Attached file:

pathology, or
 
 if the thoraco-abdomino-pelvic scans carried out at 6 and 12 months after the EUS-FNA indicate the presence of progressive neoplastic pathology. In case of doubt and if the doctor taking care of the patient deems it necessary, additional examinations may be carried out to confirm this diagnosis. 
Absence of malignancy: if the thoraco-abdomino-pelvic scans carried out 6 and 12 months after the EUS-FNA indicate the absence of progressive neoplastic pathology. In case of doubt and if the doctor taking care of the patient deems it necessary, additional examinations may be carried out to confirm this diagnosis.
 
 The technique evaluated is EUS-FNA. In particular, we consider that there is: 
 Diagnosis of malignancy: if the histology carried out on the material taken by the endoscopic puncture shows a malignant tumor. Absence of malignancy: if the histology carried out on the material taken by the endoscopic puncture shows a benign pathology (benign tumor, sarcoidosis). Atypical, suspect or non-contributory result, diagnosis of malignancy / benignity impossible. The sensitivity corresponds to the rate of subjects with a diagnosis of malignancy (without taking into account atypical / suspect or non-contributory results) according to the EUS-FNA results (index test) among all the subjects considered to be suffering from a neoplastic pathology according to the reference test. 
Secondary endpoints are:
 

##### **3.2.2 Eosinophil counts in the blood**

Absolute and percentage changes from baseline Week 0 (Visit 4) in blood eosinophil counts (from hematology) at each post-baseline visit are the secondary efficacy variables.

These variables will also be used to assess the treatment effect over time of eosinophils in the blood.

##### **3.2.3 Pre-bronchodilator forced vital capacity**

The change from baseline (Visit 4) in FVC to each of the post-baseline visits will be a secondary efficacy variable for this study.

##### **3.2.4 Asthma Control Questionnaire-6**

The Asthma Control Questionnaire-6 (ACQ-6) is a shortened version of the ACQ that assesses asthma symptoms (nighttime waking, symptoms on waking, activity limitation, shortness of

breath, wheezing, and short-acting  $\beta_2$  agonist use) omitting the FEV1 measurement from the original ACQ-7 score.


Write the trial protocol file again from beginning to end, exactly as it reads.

pathology, or
 
 if the thoraco-abdomino-pelvic scans carried out at 6 and 12 months after the EUS-FNA indicate the presence of progressive neoplastic pathology. In case of doubt and if the doctor taking care of the patient deems it necessary, additional examinations may be carried out to confirm this diagnosis. 
Absence of malignancy: if the thoraco-abdomino-pelvic scans carried out 6 and 12 months after the EUS-FNA indicate the absence of progressive neoplastic pathology. In case of doubt and if the doctor taking care of the patient deems it necessary, additional examinations may be carried out to confirm this diagnosis.
 
 The technique evaluated is EUS-FNA. In particular, we consider that there is: 
 Diagnosis of malignancy: if the histology carried out on the material taken by the endoscopic puncture shows a malignant tumor. Absence of malignancy: if the histology carried out on the material taken by the endoscopic puncture shows a benign pathology (benign tumor, sarcoidosis). Atypical, suspect or non-contributory result, diagnosis of malignancy / benignity impossible. The sensitivity corresponds to the rate of subjects with a diagnosis of malignancy (without taking into account atypical / suspect or non-contributory results) according to the EUS-FNA results (index test) among all the subjects considered to be suffering from a neoplastic pathology according to the reference test. 
Secondary endpoints are:
 

##### **3.2.2 Eosinophil counts in the blood**

Absolute and percentage changes from baseline Week 0 (Visit 4) in blood eosinophil counts (from hematology) at each post-baseline visit are the secondary efficacy variables.

These variables will also be used to assess the treatment effect over time of eosinophils in the blood.

##### **3.2.3 Pre-bronchodilator forced vital capacity**

The change from baseline (Visit 4) in FVC to each of the post-baseline visits will be a secondary efficacy variable for this study.

##### **3.2.4 Asthma Control Questionnaire-6**

The Asthma Control Questionnaire-6 (ACQ-6) is a shortened version of the ACQ that assesses asthma symptoms (nighttime waking, symptoms on waking, activity limitation, shortness of

breath, wheezing, and short-acting  $\beta_2$  agonist use) omitting the FEV1 measurement from the original ACQ-7 score.